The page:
A research team led by Kobe University Graduate School of Medicine’s Professor OGAWA Wataru (the Division of Diabetes and Endocrinology) and Project Associate Professor NOGAMI Munenobu (the Department of Radiology) has discovered that metformin, the most widely prescribed anti-diabetic drug, causes sugar to be excreted in the stool.

Metformin has been used for more than 60 years, and is the most frequently prescribed drug for diabetes in the world. Administration of metformin lowers blood sugar levels, but the mechanism behind this effect is not clear. Metformin’s mode of action has thus been actively researched over the world.

Taking advantage of the new bio-imaging apparatus PET-MRI, the research team revealed that metformin promotes the excretion of blood sugar from the large intestine into the stool. This is a completely new discovery that has never previously been predicted.

The current finding may explain metformin’s biological actions for which the underlying mechanism is unknown, and contribute to the development of new drugs for diabetes.

These findings were published on June 3, 2020 in the online edition of Diabetes Care, a medical journal published by the American Diabetes Association.

Main points

  • Metformin is the most frequently prescribed drug for diabetes in the world. The mechanism by which this drug lowers blood sugar concentration is not clear.
  • In a bioimaging study on humans, metformin was found to promote the “excretion of sugar into the stool”.
  • This newly discovered action of metformin may explain some of the drug’s biological effects and contribute to the development of new medication for diabetes.

Research Background

Diabetes is characterized by the elevation of blood sugar concentration, which damages the blood vessels and in turn leads to various diseases. More than 400 million people suffer from diabetes around the world, therefore the prevention of diabetes and its related diseases is an important global medical issue.

A number of drugs that reduce blood sugar concentration are available. Among them, metformin is one of the oldest classes of drugs and has been used for more than 60 years. Metformin, recommended as a first-line drug in many countries, is the most frequently prescribed medication for diabetes.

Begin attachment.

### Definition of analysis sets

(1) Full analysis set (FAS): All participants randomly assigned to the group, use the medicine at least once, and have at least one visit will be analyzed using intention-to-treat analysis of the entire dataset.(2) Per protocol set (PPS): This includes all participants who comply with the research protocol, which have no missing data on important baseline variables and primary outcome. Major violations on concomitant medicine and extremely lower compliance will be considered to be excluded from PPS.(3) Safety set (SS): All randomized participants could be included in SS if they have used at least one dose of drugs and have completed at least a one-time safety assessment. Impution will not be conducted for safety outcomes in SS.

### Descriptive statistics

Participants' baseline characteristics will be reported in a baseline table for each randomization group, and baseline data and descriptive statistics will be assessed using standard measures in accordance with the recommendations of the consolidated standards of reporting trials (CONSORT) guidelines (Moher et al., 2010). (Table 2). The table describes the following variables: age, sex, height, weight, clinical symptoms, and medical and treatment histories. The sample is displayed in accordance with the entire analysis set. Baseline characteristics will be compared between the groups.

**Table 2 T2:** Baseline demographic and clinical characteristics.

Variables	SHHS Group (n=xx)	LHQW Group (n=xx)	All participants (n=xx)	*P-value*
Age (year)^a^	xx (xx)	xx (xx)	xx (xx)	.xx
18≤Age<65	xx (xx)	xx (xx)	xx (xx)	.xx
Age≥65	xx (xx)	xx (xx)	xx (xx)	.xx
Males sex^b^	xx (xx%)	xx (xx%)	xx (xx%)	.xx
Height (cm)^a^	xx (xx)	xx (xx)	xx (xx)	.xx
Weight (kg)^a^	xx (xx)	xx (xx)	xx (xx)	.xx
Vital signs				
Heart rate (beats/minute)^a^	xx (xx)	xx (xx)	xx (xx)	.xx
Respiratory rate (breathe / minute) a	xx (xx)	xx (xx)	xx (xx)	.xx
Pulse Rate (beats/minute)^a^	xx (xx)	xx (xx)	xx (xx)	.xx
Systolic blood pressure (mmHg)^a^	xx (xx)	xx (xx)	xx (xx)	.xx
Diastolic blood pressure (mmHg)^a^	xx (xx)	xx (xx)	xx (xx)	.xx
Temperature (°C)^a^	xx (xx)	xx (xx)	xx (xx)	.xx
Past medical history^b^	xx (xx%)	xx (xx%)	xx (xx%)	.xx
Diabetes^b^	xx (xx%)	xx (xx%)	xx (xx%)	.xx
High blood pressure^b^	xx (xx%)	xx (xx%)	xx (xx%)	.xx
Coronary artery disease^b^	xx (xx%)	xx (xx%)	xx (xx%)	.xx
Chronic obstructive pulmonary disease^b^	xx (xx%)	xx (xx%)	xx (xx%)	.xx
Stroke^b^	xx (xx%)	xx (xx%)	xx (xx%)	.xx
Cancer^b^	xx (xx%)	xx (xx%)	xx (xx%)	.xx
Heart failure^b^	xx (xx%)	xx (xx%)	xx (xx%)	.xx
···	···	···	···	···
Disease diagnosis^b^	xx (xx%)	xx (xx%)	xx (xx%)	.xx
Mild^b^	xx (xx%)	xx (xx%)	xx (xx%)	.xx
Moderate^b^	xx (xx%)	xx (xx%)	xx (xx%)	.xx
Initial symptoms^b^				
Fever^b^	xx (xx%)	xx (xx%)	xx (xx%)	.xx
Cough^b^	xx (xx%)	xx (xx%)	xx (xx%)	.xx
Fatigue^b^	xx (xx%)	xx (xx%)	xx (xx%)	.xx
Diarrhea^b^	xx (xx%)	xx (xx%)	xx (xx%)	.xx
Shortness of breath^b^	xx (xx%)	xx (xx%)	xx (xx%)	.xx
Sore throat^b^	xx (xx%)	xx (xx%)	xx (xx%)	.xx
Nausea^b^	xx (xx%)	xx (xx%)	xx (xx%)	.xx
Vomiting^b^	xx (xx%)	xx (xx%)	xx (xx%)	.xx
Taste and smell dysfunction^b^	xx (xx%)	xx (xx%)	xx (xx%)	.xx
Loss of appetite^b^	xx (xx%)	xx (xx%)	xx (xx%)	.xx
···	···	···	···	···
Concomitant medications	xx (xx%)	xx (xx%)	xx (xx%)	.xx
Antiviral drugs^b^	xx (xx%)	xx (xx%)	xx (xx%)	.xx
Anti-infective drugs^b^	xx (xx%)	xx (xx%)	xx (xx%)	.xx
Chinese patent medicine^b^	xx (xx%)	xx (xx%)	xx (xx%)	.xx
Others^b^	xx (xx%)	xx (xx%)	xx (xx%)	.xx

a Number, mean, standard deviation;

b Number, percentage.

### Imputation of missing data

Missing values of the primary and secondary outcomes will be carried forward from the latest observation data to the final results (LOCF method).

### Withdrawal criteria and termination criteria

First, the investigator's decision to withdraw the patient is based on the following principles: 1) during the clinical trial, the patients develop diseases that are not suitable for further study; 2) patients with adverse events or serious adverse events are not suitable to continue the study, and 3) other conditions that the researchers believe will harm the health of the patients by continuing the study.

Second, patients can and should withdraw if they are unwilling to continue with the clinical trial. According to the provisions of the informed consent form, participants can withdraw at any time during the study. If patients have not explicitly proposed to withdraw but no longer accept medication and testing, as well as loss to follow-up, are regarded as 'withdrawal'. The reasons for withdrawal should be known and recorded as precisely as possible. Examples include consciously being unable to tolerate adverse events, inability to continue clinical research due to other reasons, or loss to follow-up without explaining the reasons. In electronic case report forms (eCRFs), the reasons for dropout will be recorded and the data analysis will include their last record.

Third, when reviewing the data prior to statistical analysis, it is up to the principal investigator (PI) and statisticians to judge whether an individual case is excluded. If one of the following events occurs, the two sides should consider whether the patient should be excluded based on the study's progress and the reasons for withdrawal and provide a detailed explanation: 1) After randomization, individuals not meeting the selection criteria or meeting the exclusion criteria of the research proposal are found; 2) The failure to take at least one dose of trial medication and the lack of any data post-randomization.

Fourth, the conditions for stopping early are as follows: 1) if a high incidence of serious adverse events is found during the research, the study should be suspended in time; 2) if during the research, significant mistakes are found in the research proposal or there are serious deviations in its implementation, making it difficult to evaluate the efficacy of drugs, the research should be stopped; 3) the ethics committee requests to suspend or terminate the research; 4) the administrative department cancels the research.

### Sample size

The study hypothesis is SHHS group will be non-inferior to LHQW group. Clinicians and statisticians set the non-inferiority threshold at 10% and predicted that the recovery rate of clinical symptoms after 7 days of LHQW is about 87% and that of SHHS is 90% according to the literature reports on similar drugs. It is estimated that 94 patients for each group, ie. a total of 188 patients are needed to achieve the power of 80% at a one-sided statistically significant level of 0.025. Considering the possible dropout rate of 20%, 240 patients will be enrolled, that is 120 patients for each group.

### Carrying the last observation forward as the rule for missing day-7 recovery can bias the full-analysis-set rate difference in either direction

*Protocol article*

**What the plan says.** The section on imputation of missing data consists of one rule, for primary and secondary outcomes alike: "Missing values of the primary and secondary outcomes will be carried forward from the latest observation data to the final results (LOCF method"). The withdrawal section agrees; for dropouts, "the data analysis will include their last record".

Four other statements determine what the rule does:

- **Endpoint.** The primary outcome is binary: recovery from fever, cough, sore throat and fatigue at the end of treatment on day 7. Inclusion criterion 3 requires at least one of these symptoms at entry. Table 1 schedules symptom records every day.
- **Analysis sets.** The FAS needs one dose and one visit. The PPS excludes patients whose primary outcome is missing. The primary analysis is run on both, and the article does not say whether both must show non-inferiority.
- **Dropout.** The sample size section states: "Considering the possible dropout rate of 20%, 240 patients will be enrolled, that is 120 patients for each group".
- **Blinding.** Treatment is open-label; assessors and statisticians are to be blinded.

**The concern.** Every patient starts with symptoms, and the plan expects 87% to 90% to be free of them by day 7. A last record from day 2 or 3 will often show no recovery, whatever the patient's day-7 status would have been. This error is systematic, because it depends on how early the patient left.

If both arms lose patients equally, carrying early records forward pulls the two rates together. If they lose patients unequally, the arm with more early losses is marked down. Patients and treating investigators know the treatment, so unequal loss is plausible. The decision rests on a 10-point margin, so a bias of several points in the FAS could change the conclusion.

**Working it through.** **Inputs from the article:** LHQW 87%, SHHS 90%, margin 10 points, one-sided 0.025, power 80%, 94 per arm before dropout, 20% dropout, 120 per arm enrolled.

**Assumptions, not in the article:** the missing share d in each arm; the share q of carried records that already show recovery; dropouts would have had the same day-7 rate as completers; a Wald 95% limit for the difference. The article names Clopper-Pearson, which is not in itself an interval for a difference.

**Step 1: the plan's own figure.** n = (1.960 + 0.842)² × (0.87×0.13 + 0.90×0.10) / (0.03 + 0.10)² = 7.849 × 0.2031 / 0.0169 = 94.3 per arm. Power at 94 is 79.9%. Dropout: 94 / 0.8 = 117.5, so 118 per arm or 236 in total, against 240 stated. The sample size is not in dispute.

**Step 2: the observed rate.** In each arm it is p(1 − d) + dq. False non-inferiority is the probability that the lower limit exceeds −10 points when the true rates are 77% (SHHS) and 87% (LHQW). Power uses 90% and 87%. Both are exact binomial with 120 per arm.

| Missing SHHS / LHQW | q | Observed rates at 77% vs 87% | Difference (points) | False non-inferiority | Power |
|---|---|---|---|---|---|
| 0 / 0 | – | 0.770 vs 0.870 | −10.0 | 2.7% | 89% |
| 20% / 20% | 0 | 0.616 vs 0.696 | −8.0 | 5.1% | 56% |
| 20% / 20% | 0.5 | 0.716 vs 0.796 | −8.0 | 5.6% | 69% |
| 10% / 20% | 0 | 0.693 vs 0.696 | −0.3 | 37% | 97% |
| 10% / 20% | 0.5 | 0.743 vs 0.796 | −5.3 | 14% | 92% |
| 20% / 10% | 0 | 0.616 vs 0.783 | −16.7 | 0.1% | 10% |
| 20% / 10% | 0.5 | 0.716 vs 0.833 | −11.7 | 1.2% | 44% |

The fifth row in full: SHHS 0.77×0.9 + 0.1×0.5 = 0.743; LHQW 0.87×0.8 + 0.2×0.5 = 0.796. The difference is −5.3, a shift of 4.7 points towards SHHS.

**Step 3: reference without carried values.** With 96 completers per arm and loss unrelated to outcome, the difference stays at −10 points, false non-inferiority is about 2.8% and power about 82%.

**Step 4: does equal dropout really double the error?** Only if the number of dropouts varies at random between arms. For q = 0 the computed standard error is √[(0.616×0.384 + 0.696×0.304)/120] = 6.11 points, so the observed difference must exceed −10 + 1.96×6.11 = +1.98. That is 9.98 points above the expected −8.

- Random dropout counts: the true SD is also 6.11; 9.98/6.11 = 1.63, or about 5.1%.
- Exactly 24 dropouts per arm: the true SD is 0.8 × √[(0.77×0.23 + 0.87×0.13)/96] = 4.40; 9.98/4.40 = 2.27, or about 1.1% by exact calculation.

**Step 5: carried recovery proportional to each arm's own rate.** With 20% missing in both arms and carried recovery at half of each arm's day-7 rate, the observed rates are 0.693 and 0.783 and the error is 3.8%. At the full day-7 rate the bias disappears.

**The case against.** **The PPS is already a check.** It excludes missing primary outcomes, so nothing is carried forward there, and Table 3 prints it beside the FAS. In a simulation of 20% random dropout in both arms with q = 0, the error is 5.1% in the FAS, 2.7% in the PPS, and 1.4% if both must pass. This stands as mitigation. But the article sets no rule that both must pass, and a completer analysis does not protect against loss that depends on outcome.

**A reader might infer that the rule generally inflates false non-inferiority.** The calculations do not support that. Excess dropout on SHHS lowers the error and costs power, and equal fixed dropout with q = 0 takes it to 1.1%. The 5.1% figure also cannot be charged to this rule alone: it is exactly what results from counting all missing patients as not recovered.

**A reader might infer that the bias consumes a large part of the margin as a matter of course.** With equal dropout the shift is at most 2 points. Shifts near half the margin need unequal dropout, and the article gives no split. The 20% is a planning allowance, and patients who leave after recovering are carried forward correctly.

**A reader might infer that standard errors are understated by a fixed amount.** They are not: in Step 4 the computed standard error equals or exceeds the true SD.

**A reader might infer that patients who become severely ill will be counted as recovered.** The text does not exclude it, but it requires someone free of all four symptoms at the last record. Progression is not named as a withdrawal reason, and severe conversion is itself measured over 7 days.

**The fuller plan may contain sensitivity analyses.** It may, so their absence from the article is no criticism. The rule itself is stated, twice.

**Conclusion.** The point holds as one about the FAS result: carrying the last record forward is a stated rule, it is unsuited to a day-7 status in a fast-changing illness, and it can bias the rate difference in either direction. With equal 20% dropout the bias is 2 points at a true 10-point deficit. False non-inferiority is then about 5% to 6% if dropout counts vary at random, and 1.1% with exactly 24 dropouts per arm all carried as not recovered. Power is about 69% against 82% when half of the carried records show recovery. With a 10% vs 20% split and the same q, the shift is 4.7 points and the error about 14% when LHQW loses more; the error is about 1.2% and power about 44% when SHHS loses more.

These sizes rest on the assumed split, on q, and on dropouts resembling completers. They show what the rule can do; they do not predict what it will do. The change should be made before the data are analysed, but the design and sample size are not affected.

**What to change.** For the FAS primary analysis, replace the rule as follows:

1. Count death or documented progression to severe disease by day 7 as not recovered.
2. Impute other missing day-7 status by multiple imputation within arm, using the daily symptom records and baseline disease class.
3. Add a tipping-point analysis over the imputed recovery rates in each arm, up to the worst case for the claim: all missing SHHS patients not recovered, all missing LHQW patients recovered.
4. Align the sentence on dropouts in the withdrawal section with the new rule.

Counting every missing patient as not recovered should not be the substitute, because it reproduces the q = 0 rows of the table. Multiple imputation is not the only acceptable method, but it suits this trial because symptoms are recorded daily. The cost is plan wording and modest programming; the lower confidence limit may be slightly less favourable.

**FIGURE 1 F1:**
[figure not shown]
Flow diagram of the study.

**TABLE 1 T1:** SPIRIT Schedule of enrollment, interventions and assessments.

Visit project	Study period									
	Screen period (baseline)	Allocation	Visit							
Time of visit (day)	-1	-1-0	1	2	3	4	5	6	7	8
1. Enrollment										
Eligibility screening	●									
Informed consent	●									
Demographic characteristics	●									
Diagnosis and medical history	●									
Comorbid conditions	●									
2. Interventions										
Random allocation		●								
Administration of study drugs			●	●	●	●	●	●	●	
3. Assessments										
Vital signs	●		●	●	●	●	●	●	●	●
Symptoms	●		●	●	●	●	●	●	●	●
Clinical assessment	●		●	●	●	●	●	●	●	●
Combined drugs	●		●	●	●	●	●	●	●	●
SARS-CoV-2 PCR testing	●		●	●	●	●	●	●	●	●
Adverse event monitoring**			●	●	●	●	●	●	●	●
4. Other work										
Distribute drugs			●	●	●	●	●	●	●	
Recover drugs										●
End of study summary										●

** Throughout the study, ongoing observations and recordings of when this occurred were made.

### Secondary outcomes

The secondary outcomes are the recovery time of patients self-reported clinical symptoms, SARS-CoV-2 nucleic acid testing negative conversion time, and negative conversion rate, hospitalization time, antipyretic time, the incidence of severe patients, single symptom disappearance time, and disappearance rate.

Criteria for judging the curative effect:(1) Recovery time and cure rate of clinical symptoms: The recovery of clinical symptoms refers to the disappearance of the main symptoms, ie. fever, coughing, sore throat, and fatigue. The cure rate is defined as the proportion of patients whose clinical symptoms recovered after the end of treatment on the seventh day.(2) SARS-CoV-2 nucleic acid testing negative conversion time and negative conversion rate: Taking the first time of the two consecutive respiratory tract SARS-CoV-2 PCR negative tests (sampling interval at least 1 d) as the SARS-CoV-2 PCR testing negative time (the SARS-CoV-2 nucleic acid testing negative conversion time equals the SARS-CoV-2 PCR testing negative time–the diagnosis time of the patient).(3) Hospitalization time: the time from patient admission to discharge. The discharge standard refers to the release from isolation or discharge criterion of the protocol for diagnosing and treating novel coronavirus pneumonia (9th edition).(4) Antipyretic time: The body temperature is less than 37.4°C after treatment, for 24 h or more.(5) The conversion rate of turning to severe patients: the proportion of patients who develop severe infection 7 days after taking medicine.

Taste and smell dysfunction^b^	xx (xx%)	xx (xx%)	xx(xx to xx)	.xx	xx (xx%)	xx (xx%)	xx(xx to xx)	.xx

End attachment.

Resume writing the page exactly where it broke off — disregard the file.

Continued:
However, the mechanism by which metformin lowers blood sugar concentration is not clear. Elucidation of this mechanism would contribute to the development of new and better drugs for diabetes. Consequently, research has been actively conducted into the action of metformin.

Summary of the Discovery

FDG-PET (fluorodeoxyglucose-positron emission tomography) is an imaging test to study where and how much FDG (a substance similar to sugar) is accumulated in the body after the administration of this substance through the vessels. Because FDG behaves in a similar way to sugar in the human body, FDG-PET can reveal organs or tissues that consume or accumulate large amounts of sugar (*1).

FDG-PET is generally conduced with a device that integrates both a PET and a CT (computed tomography) device. Obtaining images using FDG-PET and CT allow for the detailed examination of locations where FDG is accumulated. Recently, a device in which PET and MRI (magnetic resonance imaging) are integrated (PET-MRI) has been developed. MRI is used to examine the inside of the body using a strong magnetic field. It can examine bodily structures that cannot be analyzed by CT. PET-MRI is still a rare and valuable device; for example, only 9 units have been installed in Japan.

Professor Ogawa’s research team used PET-MRI to investigate the movement of sugar in the bodies of diabetic patients, both those who were taking metformin and those who were not. The team found that sugar (i.e. FDG) is heavily accumulated in the intestine of patients taking metformin (Fig. 1). To understand where in the intestine sugar accumulates, the research team subsequently investigated the "wall of the intestine" and the "inside of the intestine (stool and other contents)" separately using a special technique.

Figure 1. Representative FDG-PET MRI images of patients taking and not taking metformin.